Finally, think about whatever natural disasters your region experiences — hurricane, tornado, flood, wildfire. Do you have a method for rain water harvesting and storing several days’ worth of water for your animals as well as for yourself? Do you know where you’d go if you had to evacuate your home, and what you’d do with your flock — take all or some of them with you (how? where?), leave them in the coop with extra feed and water, or set them free to fend for themselves? There are no right and wrong answers but you need a clearly thought-out plan that you are comfortable with.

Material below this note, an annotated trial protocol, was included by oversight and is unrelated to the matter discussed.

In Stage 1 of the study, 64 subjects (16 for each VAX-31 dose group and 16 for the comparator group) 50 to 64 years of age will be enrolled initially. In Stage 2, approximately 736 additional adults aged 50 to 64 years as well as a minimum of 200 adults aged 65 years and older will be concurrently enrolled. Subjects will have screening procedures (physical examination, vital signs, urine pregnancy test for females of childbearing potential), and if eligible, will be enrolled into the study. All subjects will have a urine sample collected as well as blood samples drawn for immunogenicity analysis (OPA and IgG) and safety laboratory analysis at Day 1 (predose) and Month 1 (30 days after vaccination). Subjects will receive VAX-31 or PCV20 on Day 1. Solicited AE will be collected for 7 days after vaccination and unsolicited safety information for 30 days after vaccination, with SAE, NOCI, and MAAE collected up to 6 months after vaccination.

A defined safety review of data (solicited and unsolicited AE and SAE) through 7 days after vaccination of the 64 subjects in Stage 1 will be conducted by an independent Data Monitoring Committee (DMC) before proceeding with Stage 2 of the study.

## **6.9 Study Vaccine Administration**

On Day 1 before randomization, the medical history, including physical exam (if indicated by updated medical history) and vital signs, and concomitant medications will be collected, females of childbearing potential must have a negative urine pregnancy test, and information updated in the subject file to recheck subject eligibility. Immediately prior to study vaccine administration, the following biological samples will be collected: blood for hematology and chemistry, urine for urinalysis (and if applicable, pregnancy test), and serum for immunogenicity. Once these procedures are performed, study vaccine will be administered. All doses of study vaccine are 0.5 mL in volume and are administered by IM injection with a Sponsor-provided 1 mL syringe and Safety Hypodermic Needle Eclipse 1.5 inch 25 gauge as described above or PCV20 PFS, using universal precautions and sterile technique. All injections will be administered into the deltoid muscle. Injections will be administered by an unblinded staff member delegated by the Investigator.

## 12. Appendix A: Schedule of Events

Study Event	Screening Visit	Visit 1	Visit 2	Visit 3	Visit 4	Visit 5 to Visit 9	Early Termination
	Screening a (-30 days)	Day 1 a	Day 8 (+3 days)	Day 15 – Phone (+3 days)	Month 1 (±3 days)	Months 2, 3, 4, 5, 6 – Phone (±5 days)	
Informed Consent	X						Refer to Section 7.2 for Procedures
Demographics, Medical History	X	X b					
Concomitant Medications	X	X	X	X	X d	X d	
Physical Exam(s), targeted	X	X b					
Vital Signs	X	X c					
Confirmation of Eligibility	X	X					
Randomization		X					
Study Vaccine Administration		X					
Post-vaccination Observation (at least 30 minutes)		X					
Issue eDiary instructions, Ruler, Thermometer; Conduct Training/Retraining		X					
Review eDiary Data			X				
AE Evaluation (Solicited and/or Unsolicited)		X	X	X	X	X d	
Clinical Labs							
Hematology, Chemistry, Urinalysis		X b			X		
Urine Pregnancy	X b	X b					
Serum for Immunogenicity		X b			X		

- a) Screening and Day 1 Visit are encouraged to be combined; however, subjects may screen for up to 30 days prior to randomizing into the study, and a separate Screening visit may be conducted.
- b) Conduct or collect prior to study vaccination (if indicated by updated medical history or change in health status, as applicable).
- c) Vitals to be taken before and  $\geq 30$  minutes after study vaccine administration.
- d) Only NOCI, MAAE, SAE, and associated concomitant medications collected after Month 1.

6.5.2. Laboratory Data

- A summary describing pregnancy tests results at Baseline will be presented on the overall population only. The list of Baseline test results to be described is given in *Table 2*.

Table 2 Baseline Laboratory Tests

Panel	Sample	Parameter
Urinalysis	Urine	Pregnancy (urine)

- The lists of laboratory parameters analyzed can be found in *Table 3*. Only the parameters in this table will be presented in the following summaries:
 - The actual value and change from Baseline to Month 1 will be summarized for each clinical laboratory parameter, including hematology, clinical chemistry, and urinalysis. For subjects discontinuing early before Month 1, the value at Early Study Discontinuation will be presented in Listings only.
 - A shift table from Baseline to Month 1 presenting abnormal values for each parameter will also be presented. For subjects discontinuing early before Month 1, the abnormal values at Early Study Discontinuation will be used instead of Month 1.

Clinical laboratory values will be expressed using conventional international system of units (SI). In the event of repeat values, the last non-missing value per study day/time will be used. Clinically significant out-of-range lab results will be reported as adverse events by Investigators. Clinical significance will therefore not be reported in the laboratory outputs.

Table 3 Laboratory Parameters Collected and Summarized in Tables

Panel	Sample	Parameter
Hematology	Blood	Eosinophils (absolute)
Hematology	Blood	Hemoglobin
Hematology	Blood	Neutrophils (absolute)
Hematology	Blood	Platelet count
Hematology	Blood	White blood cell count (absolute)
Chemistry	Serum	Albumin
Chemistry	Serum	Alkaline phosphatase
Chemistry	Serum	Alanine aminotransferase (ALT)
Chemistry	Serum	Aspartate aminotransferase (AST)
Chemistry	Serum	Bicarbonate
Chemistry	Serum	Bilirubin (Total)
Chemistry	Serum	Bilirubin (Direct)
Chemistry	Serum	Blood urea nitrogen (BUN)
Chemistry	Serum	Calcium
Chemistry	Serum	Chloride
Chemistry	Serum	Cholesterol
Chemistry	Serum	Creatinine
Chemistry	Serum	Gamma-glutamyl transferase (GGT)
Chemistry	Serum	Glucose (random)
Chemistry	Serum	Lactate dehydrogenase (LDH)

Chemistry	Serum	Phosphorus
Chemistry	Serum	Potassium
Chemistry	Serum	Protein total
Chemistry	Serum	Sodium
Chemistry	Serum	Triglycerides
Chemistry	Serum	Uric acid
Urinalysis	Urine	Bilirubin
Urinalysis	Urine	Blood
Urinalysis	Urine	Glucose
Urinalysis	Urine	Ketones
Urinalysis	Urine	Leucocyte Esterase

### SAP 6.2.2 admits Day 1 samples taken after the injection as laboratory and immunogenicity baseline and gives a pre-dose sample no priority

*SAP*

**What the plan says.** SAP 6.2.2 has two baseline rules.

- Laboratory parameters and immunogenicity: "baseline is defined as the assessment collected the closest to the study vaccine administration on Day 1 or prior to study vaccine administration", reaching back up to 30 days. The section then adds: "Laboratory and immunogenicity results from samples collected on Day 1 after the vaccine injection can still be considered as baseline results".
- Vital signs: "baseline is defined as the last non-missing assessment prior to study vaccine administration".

Remember that the vast majority of the things you prepare for will never happen — but some will, and you can never predict which ones. As the saying goes, forewarned is forearmed. With supplies all in one place and a well thought out plan in your head, you and your flock will be in the best possible position to cope with whatever Fate sends your way.

Now that you have an answer to what does a chicken coop need in case of an emergency, how will you prepare for the unexpected?

Originally published in 2008 and regularly vetted for accuracy.